The big talk in the lead-up to the release of The Go! Team’s third full-length LP, Rolling Blackouts, was bandleader and producer Ian Parton’s new found focus on songwriting. To that end, the sampling was assigned a backseat and a bunch of esteemed guest vocalists drafted in – including Satomi Matsuzaki of Deerhoof and Best Coast’s Bethany Cosentino.
The result is an album that takes the long way round to sounding much like the first two. Unsurprisingly, it’s the guest spots that really elevate Rolling Blackouts – Cosentino’s contribution, in particular, on “Buy Nothing Day” is something special indeed – and when Parton indulges his marching band fetish things get bat-shit crazy. But Rolling Blackouts can occasionally sound like the leftovers of Thunder, Lightning, Strike and Proof of Youth, particularly during the album’s overlong denouement, and for all of Ninja’s live prowess, she’s a middling, one dimensional MC. Thankfully, Parton will always be a talented producer, and even if only half of Rolling Blackouts is amazing, it’s a half’s worth more than many artists will ever manage.
On the phone from his Brighton home, Parton proved strangely imperturbable for someone in charge of a band as permanently excited as The Go! Team. Still, he spoke in easy, conversational tones about music and sampling, and was quite at home discussing the pitfalls of major label signings and the online hype machine. From what I could tell, he wasn’t wearing a cape or wool-lined shako. – Matt Shea
You’re calling from Brighton. You’re still living there these days?
The new album, Rolling Blackouts – congratulations. Dropping the samples first approach – why the change there?
I think we’ve always been a bit like that anyway. We’ve never been a band to just highjack a good song and put a beat under it and a rap and say that it’s a Go! Team song. I like to think we’ve never done that. Definitely more emphasis on melody really – just a feeling that we’ve done the double-dutch chanty thing, and it’s a lot harder to make a song with a singer singing the melody and with people actually singing on it, rather than just rapping or whatever, even though I love that stuff as well. So that was my obsession really: it was all about melody: to just hoard little melodies and try and write a song that you could play on acoustic possibly, you know what I mean?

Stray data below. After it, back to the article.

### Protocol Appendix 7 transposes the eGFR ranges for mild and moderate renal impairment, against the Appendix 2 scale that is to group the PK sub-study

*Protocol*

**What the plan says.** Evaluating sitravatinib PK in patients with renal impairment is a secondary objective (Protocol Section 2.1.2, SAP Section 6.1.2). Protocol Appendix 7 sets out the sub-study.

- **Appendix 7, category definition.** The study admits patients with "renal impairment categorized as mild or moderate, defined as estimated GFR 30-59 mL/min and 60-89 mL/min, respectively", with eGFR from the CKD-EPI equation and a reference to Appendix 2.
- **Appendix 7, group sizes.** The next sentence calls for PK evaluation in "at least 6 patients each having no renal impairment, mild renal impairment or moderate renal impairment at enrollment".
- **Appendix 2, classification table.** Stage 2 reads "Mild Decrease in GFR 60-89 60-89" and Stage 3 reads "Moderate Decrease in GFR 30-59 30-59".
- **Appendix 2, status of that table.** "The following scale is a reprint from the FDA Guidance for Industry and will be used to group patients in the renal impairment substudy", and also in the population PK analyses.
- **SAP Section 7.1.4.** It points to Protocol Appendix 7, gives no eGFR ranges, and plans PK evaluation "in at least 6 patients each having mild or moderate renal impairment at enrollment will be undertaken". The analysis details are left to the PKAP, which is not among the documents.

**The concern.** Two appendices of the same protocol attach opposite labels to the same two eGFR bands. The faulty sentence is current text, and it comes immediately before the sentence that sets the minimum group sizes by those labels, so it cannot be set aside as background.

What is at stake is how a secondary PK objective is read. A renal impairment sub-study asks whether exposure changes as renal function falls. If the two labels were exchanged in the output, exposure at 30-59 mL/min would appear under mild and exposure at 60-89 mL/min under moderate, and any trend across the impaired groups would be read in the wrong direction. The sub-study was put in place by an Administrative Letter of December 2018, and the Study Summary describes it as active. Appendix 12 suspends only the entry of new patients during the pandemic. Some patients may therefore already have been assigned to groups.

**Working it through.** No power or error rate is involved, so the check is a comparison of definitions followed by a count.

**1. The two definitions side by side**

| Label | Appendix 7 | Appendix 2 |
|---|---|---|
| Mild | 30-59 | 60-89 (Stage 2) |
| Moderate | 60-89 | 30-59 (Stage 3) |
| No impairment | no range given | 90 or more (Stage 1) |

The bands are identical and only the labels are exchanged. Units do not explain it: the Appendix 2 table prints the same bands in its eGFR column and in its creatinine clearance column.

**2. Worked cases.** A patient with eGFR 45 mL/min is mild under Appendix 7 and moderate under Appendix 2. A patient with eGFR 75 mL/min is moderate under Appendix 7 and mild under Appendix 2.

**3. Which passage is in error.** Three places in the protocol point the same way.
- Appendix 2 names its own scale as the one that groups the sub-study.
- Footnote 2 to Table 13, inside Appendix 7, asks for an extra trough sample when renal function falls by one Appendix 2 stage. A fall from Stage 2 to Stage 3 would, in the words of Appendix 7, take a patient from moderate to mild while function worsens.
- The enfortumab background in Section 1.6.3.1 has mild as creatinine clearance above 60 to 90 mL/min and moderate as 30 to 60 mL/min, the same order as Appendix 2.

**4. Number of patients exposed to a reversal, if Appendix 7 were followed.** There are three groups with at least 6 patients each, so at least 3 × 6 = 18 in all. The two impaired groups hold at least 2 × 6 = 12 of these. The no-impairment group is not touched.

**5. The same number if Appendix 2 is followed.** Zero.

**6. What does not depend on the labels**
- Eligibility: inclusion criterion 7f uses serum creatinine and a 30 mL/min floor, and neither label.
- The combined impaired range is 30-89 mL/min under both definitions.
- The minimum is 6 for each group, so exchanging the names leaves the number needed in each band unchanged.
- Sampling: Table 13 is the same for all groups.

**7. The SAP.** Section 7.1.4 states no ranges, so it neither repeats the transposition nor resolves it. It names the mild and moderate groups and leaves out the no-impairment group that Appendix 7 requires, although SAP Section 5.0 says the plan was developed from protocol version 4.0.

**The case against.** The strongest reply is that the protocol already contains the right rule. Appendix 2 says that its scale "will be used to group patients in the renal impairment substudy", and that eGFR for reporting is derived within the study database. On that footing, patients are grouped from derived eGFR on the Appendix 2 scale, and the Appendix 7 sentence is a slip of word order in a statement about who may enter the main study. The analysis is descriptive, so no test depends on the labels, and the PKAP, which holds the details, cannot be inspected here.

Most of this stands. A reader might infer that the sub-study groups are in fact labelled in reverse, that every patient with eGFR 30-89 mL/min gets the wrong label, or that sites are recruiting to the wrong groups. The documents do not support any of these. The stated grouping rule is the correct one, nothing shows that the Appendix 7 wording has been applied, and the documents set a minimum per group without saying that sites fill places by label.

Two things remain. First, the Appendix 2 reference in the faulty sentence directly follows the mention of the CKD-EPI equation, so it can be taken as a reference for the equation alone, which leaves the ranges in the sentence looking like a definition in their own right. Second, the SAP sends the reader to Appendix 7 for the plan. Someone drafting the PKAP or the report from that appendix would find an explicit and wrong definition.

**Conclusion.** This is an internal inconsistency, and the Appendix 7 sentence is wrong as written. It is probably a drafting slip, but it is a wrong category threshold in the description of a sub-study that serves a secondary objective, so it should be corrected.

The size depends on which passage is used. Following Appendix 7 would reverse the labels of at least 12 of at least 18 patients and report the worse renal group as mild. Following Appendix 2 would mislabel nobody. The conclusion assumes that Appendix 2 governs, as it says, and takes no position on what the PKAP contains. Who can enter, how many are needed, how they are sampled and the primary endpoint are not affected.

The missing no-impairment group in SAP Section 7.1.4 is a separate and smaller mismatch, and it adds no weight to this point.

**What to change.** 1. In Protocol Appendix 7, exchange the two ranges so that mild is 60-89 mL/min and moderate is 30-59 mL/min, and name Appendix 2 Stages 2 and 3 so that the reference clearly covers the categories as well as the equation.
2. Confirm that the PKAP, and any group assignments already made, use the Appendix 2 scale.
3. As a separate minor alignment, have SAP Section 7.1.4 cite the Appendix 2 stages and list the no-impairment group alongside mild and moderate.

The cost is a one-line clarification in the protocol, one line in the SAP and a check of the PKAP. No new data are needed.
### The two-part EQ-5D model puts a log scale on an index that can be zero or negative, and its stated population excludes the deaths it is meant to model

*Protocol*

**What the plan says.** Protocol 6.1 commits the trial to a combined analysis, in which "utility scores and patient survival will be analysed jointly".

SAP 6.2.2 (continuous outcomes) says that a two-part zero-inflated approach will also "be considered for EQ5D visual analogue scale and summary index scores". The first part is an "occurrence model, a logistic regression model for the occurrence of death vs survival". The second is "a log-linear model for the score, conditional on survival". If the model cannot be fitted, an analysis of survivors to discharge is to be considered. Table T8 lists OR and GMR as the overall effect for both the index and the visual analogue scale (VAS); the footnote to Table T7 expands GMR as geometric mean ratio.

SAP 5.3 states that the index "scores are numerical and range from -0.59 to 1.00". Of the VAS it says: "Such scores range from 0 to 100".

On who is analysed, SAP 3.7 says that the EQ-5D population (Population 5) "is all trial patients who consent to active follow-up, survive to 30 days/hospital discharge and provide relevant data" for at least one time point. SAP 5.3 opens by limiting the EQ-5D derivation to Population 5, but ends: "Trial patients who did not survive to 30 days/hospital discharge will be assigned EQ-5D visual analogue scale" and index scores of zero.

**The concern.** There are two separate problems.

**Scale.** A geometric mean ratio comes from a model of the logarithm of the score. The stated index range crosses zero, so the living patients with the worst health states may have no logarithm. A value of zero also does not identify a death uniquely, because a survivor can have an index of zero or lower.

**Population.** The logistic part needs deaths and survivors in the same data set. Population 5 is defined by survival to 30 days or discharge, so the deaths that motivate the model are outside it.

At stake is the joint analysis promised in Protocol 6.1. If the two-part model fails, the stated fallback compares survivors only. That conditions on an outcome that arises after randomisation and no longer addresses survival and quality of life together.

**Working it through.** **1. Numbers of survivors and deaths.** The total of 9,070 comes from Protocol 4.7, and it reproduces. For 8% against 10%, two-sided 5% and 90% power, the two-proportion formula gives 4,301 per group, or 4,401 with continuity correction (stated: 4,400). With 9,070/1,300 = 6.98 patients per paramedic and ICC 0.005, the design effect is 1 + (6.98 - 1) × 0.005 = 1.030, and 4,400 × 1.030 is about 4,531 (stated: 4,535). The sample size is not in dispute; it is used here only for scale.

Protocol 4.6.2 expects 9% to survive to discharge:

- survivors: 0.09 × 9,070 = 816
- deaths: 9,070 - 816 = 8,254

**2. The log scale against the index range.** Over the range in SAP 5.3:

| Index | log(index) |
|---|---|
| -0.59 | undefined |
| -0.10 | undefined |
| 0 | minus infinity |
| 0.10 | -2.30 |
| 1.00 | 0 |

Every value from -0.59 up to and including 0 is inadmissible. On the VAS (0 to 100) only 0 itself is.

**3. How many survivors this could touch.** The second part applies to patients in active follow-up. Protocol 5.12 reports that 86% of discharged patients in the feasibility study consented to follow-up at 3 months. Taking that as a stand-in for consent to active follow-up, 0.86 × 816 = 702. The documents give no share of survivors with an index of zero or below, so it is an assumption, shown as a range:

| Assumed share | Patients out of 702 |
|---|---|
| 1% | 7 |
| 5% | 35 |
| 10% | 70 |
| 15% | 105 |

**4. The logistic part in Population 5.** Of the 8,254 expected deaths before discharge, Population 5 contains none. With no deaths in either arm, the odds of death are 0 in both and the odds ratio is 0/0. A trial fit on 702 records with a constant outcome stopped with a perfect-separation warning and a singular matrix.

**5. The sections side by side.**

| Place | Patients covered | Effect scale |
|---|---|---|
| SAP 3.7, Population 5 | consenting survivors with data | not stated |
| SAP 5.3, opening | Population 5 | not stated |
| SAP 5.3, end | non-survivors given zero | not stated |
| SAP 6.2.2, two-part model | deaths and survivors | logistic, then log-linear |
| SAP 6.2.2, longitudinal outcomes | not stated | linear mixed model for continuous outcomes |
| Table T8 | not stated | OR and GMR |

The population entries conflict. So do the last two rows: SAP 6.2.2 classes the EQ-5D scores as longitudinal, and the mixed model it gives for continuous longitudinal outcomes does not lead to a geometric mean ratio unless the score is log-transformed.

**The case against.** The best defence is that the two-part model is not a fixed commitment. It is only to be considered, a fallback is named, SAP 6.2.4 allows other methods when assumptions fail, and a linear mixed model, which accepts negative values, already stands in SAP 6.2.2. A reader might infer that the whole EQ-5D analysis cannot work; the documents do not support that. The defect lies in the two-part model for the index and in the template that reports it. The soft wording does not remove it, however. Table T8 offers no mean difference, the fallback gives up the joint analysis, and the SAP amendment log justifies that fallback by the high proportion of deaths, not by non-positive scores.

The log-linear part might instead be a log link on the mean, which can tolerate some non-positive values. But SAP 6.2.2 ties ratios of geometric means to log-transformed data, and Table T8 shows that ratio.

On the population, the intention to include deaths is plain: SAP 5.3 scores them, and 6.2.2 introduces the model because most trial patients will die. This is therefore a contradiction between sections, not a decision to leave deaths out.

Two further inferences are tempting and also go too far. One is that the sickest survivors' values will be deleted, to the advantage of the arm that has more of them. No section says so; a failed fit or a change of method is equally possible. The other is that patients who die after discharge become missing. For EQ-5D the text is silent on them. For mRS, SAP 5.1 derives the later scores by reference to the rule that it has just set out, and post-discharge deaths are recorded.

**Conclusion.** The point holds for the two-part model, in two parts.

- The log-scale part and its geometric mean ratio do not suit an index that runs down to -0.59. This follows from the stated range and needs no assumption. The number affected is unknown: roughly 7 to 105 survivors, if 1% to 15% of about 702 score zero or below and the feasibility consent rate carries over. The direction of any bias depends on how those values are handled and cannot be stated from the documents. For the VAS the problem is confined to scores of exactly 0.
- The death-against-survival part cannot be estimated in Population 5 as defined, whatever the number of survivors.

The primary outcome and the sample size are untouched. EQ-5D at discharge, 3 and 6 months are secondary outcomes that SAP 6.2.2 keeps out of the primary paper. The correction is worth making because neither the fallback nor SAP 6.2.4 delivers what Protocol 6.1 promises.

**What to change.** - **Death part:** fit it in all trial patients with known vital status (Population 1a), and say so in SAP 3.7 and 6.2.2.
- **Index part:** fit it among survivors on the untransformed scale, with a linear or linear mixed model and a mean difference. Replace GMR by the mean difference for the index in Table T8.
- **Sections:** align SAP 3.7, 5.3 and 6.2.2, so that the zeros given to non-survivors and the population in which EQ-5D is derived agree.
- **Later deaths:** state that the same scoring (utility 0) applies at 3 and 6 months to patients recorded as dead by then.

If you had to strip everything down, it would stand up to that. So, that was really the kick-off, and sometimes I’d fit samples to the song and sometimes I’d find a sample that I’d base the song around. Each song has a different story, really. Some songs have no samples and some songs have twenty, you know? And it’s that confusion or not knowing what is what – I’ve got no problem with that and I’ve always liked that idea of, ‘Is it their idea? Is that a live brass section or is that a sample?’ You never really know.
Did that approach slow down the writing process?
Well it always takes me a while. That was literally my day, just hoarding ideas and they’d generally be shit, sometimes every record I’d been listening to, and then occasionally something would jump out and I’d think, ‘Oh, that bit’s cool.’ Maybe a drum break or whatever. So the process is long, but I think that process as well triggers your own ideas and, you know, you sing into your phone and before I knew it I had hours’ worth of ideas and I was able to listen back and whittle it down. It is like a filtering process in a way.
Dropping that samples first approach – did it have anything to do with how hard it is to get samples cleared these days?
No, not at all, no. I’ve never really factored that side in, to the point where some of our songs are actually given away over 100 per cent of a song because everyone wants a part of it. I’ve had the decision: ‘Do you want to change the melody or get some dodgy sample recreation made, or do you want to keep the original?’ And I’ve always tried to keep the original if it’s not too expensive, because I don’t want it to become too Muzak-y, and too much like a ring tone version of the real song, if you know what I mean. So yeah, I try not to think about that side of things because it’s really quite tedious; it’s about percentages and money and lawyers and stuff like that, so it’s not very creative, that way of thinking.
This is your third album but second as a full group. Do you feel like you’ve settled into a groove with the writing and recording process?
Um, not really (laughs). It’s always quite hard work. I mean, I write the music and then I get on the hot line to the rest of the band and say, ‘Do you wanna come down and do some bass,’ or to Ninja, ‘Come and so some vocals,’ or whatever. But it’s quite a bitty process and the songs don’t really reveal themselves properly for a long time – it kinda builds up and I’m not a good jammer: that’s one reason. I’m more about just getting little ideas and slowly building these thigns up. I think some bands might get together in a room and start jamming, and that might be a more satisfying way of making music, I don’t know, but that’s not The Go! Team way.
On this album you have the six band members of course, but also a whole slew of guests – did you ever find it hard to balance all that input?
Well I really just take it a song at a time and kinda imagine the world that the song exists in, you know? A song like ‘Secretary Song’, I was really imagining things like a Tokyo office with loads of symmetrical typists and elevators and quite 60s sort of Mad Men style stuff. So, I had an idea about the kind of voice I had in mind and that voice was Satomi [Matsuzaki, of Deerhoof] when I was imagining it, so you really work backwards from the song and try and think what the song needs rather than, ‘Hey, I really want to work with that person.’ It’s all about working backwards from the melody, for me.